Crazy Ex-Girlfriend's Rachel Bloom on Why TV Musicals Matter (VIDEO)
Rachel Bloom as Rebecca Bunch in Crazy Ex-Girlfriend
From the first bar heard in Crazy Ex-Girlfriend’s 2015 pilot, cocreator and star Rachel Bloom suddenly became the patron saint of the modern TV musical. A year later, she has a Golden Globe (for best actress in a musical or comedy) and two Emmy nominations (for original music). And we still can’t get the brilliantly funny lyrics of ditties like “The Sexy Getting Ready Song” (about the undignified ways women prep for dates) and “Settle for Me” (a Fred and Ginger spoof about loving the one you’re with) out of our heads.
So who better than Bloom—currently starring in the show’s second season—to wax poetic about the importance of TV musicals, whether they be originals like her own series, pop mashups like Glee and Galavant or spirited revivals like NBC’s upcoming Hairspray Live? Why just watch a show when you can dance to it?
Watch an exclusive musical scene from this week's episode, where Josh (Vincent Rodriguez III) has to cope with being alone for the first time in a long time:
Musicals have always been cool in my world. I’m an only child, so I hung out with a lot of adults. My grandfather was an amateur stand-up comedian and theater director. My mom played piano. I grew up singing showtunes. The first major musical I saw was a community theater production of Guys and Dolls. That had a real effect on me. I didn’t go to New York City until I was 11, when I saw, in quick succession, The Phantom of the Opera and Beauty and the Beast on Broadway. I’ve been a fan of musicals for so long that there’s a part of me that doesn’t even know how aware or unaware other people are of them.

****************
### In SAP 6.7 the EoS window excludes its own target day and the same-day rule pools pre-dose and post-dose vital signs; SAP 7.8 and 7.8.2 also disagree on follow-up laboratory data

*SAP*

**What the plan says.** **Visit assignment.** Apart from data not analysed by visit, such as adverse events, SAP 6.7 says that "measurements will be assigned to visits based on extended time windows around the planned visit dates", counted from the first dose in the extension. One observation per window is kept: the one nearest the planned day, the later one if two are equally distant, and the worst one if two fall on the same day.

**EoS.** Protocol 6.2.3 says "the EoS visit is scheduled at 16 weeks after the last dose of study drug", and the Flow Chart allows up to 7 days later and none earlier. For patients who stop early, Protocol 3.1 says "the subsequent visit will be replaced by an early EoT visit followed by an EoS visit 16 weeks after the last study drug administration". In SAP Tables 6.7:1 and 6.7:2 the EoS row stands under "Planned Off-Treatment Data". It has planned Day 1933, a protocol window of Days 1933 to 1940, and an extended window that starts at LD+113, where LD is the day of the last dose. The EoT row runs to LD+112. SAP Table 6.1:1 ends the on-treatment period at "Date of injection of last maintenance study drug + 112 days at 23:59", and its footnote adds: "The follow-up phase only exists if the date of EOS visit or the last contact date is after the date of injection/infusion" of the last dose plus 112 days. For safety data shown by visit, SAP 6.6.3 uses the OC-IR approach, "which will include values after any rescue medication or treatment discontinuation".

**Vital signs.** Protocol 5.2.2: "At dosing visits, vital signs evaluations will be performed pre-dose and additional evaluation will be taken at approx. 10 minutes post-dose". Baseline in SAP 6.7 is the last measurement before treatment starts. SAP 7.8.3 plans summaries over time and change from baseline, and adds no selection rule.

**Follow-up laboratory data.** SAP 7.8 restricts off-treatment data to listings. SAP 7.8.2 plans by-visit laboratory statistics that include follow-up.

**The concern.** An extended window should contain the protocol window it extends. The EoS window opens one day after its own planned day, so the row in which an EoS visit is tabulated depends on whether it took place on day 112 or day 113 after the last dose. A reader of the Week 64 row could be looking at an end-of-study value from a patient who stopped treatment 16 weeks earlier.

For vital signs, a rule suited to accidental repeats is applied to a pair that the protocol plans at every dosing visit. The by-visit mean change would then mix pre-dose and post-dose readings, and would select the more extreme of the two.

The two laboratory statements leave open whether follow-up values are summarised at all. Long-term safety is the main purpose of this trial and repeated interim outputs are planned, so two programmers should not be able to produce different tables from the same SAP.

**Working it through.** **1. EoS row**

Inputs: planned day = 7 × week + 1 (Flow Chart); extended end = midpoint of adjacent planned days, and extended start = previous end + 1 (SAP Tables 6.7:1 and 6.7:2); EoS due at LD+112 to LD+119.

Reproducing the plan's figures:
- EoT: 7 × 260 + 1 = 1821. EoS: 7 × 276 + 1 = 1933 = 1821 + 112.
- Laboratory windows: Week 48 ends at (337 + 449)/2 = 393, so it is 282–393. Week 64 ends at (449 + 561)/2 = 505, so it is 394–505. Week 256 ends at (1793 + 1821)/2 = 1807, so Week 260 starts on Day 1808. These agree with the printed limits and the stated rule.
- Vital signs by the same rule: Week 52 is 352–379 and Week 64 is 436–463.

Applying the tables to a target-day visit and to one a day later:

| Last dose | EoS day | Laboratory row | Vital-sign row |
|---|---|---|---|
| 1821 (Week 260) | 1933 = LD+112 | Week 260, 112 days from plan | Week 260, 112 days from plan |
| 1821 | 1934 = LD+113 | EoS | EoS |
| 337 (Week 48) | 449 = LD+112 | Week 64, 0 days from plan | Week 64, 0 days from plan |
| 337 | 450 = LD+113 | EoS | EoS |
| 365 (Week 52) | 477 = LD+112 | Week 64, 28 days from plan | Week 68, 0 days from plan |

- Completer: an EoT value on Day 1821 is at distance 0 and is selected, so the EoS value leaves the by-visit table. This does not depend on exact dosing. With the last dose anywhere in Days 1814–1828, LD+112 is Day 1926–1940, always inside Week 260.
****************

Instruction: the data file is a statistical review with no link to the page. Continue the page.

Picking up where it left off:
However, I do know that TV musicals demonstrate to viewers that musical theater isn’t just for that special trip to New York when you check out a Broadway show or that one time of year when the local high school puts on a play. When done right, it’s a really effective form of storytelling. It can be used in a modern and—dare I say—edgy way. It isn’t an outdated art form from the 1950s. It isn’t Dorothy.
I got to make my show because my cocreator, Aline Brosh McKenna, saw the music videos I’d been making on YouTube and wanted to work together. The series was going to be a musical before we realized we wanted to make it Crazy Ex-Girlfriend. Originally, the purpose of the numbers was to show reality contrasted with fantasy—to juxtapose how we really are with how we see ourselves. In many ways, the songs are the subtext for the things that the characters wouldn’t say. And, like in any musical, they come in at the emotional highs and lows of each episode. They help move the emotional story along and hit home the themes we’re trying to express. It’s hard to write original songs for each episode—really f---ing hard—but it’s worth it.
I’d love for there to be more series like mine—and I’m surprised that there haven’t been. I’d also enjoy seeing more existing musicals on TV (my favorite is Stephen Sondheim’s Assassins, though I’m not sure how well that would go over). When I was growing up in the early 1990s, it was a real wasteland for musical television. There was … Sesame Street. Musicals weren’t part of the conversation. I’d like to see anything on screen that’s good and keeps the musical current. With Grease: Live, they found a cool and unique way to make it. And they got Thomas Kail, who directed Hamilton, to direct it.
If you look back at the golden age of musical theater, from the 1940s to the early 1970s, a lot of the time, showtunes were also what was big in pop music. People listened to songs from My Fair Lady. Cole Porter’s songs became Frank Sinatra standards. Musical theater was synonymous with pop culture, as opposed to being this kind of outsider fringe thing. Now we’re in an age of peak TV, and musical storytelling is part of that art getting smarter and sharper.
Also, the musical art form is an American art form. It really is. Sure, you had operetta starting from Gilbert and Sullivan in Great Britain. But the modern musical was developed in America by people like Rodgers and Hammerstein and Jerome Kern. It is very patriotic to be celebrating the art of the musical!—As told to Aubry D’Arminio
Crazy Ex-Girlfriend, Fridays, 9/8c, The CW